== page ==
Candor is one of the most misunderstood words in the English language. The word comes from the Latin word meaning “whiteness, brilliance, unstained purity,” and has evolved to mean speaking openly and honestly. The mantra following the banking scandals of the last decade is the need for candor and transparency.
Corporations are scrambling to jump on the ”code of ethics” bandwagon. While it helps to have written standards, ethical behavior is easier to write about than to achieve. To make a difference in employees’ everyday behavior; you have to understand the different levels of ethical reasoning.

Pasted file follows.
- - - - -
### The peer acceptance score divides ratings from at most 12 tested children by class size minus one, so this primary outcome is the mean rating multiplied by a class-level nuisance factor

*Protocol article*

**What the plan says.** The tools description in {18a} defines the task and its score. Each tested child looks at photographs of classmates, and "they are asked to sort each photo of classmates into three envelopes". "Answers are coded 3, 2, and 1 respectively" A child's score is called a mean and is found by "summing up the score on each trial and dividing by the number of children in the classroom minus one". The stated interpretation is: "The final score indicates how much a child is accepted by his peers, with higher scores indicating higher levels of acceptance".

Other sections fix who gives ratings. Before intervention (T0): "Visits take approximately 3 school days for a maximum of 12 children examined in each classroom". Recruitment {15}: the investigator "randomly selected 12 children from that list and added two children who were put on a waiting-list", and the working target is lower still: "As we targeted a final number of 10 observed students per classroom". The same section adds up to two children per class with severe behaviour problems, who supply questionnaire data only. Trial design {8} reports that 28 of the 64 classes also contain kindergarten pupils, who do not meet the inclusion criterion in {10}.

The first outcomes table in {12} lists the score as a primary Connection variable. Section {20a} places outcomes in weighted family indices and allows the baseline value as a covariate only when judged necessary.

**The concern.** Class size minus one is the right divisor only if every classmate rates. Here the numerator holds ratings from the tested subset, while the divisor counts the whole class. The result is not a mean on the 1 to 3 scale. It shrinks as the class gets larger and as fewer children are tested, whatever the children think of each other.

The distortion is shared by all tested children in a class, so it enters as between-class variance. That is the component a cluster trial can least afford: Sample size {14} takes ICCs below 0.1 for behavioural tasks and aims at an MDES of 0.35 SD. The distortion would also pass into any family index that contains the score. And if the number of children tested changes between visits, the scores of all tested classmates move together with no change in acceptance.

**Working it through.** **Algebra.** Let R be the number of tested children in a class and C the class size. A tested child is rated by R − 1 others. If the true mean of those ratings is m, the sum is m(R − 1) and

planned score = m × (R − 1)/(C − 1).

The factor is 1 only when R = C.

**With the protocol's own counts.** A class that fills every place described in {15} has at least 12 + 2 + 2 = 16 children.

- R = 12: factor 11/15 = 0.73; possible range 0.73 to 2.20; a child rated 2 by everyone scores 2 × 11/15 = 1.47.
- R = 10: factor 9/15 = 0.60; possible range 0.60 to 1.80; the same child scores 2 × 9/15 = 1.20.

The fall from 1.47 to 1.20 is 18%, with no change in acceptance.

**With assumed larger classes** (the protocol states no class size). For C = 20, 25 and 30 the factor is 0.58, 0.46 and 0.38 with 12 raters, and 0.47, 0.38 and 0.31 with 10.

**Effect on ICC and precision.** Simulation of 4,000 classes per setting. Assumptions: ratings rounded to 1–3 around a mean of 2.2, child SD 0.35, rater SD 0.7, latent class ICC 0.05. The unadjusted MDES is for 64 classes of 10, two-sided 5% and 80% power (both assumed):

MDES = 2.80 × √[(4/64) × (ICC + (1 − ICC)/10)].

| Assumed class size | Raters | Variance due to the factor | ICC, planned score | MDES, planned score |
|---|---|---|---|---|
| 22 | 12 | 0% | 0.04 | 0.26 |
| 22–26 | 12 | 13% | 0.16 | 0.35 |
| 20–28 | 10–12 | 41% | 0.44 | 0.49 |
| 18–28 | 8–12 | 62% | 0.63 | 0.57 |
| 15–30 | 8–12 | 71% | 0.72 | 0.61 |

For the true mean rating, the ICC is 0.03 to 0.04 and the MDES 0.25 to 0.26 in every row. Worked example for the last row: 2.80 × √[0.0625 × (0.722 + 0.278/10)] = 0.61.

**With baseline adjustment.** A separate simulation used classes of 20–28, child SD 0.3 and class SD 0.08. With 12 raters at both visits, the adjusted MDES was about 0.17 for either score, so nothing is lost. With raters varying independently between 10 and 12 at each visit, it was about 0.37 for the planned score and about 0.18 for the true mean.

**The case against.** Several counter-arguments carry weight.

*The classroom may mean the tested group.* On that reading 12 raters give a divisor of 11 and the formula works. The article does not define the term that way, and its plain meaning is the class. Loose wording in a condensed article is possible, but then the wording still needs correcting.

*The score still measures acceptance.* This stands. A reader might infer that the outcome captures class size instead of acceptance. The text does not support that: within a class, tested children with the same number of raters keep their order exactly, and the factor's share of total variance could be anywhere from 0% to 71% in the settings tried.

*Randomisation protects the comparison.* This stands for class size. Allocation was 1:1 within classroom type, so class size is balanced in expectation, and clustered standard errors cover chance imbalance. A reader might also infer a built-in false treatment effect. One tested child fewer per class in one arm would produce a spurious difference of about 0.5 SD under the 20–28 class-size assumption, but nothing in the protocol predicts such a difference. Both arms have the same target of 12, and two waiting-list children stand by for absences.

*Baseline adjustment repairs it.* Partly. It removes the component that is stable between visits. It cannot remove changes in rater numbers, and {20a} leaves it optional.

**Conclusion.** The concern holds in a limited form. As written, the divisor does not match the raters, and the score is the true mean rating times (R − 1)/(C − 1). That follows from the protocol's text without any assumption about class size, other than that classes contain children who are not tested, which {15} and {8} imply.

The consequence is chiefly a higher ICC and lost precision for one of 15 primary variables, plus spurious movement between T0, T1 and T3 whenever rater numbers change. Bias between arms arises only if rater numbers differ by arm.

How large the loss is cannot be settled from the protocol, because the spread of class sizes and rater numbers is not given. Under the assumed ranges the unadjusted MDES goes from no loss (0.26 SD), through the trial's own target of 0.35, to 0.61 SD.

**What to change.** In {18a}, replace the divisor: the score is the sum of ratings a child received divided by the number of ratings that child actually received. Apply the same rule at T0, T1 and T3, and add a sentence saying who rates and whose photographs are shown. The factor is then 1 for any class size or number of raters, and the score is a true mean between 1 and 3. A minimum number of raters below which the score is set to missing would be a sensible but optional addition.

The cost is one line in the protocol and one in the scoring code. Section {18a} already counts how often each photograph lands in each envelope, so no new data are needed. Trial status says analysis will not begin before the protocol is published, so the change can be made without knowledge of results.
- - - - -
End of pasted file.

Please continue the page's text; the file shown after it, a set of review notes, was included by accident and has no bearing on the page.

Over the past two decades, participative, team-oriented management has significantly improved the quality of organization life while enhancing productivity, efficiency and creativity. Many organizations report substantial contributions to bottom line results through consistent application of open leadership practices
Culture is the sum of collective attitudes, values, norms, traditions, precedents, and past practices that exist in relationships. It is the most powerful force available to help or hinder candor. Culture influences performance standards, how people communicate, make decisions, seek innovation, and address conflict–all of the components that are critical to success.